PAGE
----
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IMF urges 'unconditional' Greek debt relief

Greece needs “unconditional debt relief” from its European creditors at least until 2040 to help its finances to recover, the International Monetary Fund (IMF) has said in a new analysis of Greece's debt burden.

Greece needs “unconditional debt relief” from its European creditors at least until 2040 to allow its finances to recover, the International Monetary Fund said on Monday in a new debt sustainability analysis (DSA) report.

The IMF pushed for a “substantial reprofiling” of Greece’s sovereign debts, including long-term deferrals of interest and principal payments. The report also recommended keeping official interest rates fixed at a maximum of 1.5 percent until 2040 to help contain debt.

The report - which outlined what it would take for Greece to rebalance its finances and help the economy return to long-term growth - said the budget surplus and growth targets were unattainably high. And the massive unpopularity of the spending cuts that would make a 3.5 percent primary budget surplus possible was an additional hindrance.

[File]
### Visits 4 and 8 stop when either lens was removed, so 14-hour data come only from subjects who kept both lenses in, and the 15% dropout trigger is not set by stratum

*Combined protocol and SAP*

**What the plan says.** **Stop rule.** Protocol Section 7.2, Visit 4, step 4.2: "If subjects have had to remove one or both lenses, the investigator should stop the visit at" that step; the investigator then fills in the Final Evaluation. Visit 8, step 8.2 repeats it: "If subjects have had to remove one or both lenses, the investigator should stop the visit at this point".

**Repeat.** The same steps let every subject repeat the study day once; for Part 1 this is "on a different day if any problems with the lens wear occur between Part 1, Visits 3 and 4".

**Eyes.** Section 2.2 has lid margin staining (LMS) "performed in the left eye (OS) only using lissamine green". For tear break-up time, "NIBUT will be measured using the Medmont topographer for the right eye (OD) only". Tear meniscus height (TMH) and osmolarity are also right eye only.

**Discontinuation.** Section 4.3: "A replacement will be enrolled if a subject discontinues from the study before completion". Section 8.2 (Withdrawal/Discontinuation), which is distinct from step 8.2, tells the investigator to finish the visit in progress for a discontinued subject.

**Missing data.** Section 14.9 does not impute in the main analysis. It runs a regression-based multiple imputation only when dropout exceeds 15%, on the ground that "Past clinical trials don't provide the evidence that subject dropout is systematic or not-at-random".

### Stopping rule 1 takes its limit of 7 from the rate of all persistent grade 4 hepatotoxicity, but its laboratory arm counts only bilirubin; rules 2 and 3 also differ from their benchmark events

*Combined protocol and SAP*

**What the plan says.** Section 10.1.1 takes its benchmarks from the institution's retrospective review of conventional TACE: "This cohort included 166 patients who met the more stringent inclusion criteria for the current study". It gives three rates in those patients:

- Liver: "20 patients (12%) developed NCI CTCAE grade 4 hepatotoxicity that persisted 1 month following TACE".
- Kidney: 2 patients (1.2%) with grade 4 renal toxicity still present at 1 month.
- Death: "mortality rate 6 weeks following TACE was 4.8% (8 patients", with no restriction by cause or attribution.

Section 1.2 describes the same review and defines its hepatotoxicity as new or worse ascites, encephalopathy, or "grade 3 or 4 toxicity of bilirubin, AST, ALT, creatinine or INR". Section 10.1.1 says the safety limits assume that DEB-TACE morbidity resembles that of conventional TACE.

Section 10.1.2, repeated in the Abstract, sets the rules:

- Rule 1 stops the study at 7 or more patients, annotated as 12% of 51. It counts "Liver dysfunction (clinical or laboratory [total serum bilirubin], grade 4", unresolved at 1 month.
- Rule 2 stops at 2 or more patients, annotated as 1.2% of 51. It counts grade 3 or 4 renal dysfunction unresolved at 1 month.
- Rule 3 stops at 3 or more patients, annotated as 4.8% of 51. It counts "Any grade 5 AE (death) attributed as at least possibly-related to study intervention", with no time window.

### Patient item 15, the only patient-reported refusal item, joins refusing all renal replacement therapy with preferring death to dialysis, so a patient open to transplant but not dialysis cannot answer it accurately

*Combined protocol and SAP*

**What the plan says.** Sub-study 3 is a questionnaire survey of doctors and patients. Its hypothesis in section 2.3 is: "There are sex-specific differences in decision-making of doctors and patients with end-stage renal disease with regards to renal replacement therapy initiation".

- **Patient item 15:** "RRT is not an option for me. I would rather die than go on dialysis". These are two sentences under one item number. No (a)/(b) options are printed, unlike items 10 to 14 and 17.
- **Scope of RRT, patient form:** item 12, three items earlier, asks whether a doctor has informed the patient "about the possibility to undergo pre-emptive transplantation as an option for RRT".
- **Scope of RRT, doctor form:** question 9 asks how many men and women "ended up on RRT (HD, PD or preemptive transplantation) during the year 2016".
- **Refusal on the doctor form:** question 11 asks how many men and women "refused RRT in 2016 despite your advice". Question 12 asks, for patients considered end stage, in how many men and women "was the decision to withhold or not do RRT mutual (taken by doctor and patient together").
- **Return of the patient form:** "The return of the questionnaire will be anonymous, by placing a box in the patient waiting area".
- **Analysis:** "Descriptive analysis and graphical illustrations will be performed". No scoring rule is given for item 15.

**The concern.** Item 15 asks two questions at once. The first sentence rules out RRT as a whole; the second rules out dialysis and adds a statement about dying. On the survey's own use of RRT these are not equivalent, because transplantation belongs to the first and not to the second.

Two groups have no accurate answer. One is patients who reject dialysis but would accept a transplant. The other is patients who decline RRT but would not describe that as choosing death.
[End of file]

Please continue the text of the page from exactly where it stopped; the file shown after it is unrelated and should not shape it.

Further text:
“In view of this, staff believes that the DSA should be based on a primary surplus over the long run of no more than 1.5 percent of GDP,” the report said. “This target would in staff’s view be within the realm of what is plausible.”

The IMF said that lower targets would still be ambitious enough for European lenders to support, and would enable Greece to meet IMF lending criteria for “exceptional access."

The report comes ahead of a meeting between European finance ministers conducting a review of Greece’s bailout and discussing possible debt restructuring. Athens is trying to unlock another 10 million euros ($11.2 billion) to avoid another default in July.

The IMF said that debt relief would provide a “strong and credible signal to markets about the commitment of official creditors to ensuring debt sustainability.”

But Germany and some other eurozone countries oppose partial debt relief, with German finance minister Wolfgang Schäuble once saying that it was simply “not necessary” and distracted from the discussion around reform. The IMF, however, has been firm in its stance that substantial debt relief would be a condition for it to participate in a new bailout program.

jd/uhe (AFP, Reuters)

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